How did pink get ghettoized as a girls’ color?

6a00e54ecd8dab8833011570c02384970c‘Pink or Blue, We Have No Clue . . .

 Recently I’ve been curious why baby boys get dressed in blue and girls in pink. There seems to be such an abundance of new baby clothes and tiny outfits that define gender, well not only clothes. So I’ve done a little research and come up with the following information. It’s probably not the whole picture but it has interested me so thought I’d share here.

In the 1800s most infants were dressed in white, and gender differences weren’t highlighted until well after the kids were able to walk. Both boys and girls wore dresses or short skirts until age five or six. One theory is that distinguishing boys from girls was less important than distinguishing kids from adults. Childhood was a time of innocence, whereas adulthood typically meant grueling physical labor. Perhaps mothers decking out their little boys in dresses thought: They’ll get to be manly soon enough.

‘Is it blue, or is it pink?
It’s one of each, or so we think!’

By midcentury baby clothing in colors other than white had begun to appear, but gender-based distinctions were slow to emerge. A Times fashion report from 1880 has boys and girls dressed alike in white, pink, blue, or violet, and another from 1892 says young girls were wearing a variety of colors that spring, including several shades of blue.

‘Tiny fingers, tiny toes,
Little itty-bitty clothes
Dolls, ribbons and hair to curl
Guess what. . . It’s a Girl!’

But from the 1890s onward, boys’ and girls’ clothing styles started to diverge, with boys dressed in trousers at progressively earlier ages. There was a rapid masculinization of boys’ wear, for reasons that remain obscure.

‘What are little boys made of?
Snips and snails, and puppy dogs tails
That’s what little boys are made of !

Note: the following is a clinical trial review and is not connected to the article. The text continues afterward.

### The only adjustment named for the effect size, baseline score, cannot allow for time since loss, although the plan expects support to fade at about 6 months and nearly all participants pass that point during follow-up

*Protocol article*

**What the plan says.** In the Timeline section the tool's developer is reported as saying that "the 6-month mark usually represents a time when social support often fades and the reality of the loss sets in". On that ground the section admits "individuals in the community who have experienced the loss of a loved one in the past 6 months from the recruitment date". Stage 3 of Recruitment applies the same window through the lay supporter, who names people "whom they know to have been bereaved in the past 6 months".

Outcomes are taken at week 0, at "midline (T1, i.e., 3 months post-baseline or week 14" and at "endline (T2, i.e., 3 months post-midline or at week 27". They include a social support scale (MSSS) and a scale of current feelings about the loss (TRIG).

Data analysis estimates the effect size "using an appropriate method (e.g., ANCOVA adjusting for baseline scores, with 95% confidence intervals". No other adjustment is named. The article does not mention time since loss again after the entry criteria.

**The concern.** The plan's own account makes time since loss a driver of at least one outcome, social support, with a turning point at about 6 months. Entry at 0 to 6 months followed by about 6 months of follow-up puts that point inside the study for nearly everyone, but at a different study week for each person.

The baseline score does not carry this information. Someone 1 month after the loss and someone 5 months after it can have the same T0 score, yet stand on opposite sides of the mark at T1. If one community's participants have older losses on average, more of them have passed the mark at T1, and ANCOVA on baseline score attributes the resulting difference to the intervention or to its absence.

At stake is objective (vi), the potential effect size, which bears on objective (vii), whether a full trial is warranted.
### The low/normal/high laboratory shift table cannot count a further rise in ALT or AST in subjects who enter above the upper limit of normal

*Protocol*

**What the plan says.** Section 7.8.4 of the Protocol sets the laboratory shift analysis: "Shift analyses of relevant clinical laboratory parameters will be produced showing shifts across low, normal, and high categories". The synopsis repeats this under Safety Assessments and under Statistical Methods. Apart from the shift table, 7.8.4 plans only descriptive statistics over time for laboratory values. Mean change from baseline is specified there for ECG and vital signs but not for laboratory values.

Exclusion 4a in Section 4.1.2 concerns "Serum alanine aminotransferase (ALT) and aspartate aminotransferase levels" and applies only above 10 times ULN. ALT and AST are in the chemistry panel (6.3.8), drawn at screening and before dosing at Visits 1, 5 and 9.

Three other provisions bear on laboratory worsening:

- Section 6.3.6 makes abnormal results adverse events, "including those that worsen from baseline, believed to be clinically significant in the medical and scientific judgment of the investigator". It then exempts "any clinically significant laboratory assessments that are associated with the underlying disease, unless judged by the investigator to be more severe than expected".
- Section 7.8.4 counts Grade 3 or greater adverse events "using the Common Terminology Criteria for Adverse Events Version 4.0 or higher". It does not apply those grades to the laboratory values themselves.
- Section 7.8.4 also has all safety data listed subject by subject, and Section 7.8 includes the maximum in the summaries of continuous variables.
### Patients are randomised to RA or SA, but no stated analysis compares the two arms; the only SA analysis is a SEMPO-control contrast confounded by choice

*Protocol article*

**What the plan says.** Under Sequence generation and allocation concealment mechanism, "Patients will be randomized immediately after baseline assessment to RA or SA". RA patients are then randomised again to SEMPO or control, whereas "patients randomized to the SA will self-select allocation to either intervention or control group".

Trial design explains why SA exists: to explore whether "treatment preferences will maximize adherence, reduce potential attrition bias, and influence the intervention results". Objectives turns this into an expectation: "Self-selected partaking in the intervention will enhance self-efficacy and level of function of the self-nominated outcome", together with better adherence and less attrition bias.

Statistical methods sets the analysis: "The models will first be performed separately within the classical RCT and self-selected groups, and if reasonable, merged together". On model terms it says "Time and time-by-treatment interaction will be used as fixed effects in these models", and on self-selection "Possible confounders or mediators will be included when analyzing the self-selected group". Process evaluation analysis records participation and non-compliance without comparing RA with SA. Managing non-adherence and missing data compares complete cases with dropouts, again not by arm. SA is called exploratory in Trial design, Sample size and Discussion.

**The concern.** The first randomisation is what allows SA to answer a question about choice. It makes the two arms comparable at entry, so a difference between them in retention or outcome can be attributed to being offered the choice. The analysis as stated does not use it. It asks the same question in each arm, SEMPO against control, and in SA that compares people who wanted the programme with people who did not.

What are little girls made of?
Sugar and spice and all things nice
That’s what little girls are made of!

As part of this differentiation, there seems to have been an effort to establish characteristic colors for girls and boys. But it took decades to develop a consensus on what those colors were. For years one camp claimed pink was the boys’ color and blue the girls’. A 1905 Times article said so, and Parents magazine was still saying it as late as 1939. Why pink for boys? Some argued that pink was a close relative of red, which was seen as a fiery, manly color. Others traced the association of blue with girls to the frequent depiction of the Virgin Mary in blue.

‘Will it be pink or will it be blue?
If we only knew!’

I’m not convinced, however, that there was ever a consensus that pink was for boys and blue was for girls. On the contrary, indications are the two colors were used interchangeably until World War II. Examples of pink as a mark of the feminine aren’t hard to come by, one of the cruder being the use of a pink triangle to identify homosexuals in Nazi prison camps. After the war the tide shifted permanently in favor of blue as a boy’s color. In 1948, royal-watchers reported Princess Elizabeth was obviously expecting a boy, since a temporary nursery set up in Buckingham Palace was gaily trimmed with blue satin bows. By 1959 the infant-wear buyer for one department store was telling the Times, ‘A mother will allow her girl to wear blue, but daddy will never permit his son to wear pink.’

 

(with gratitude to Cecil Adams)

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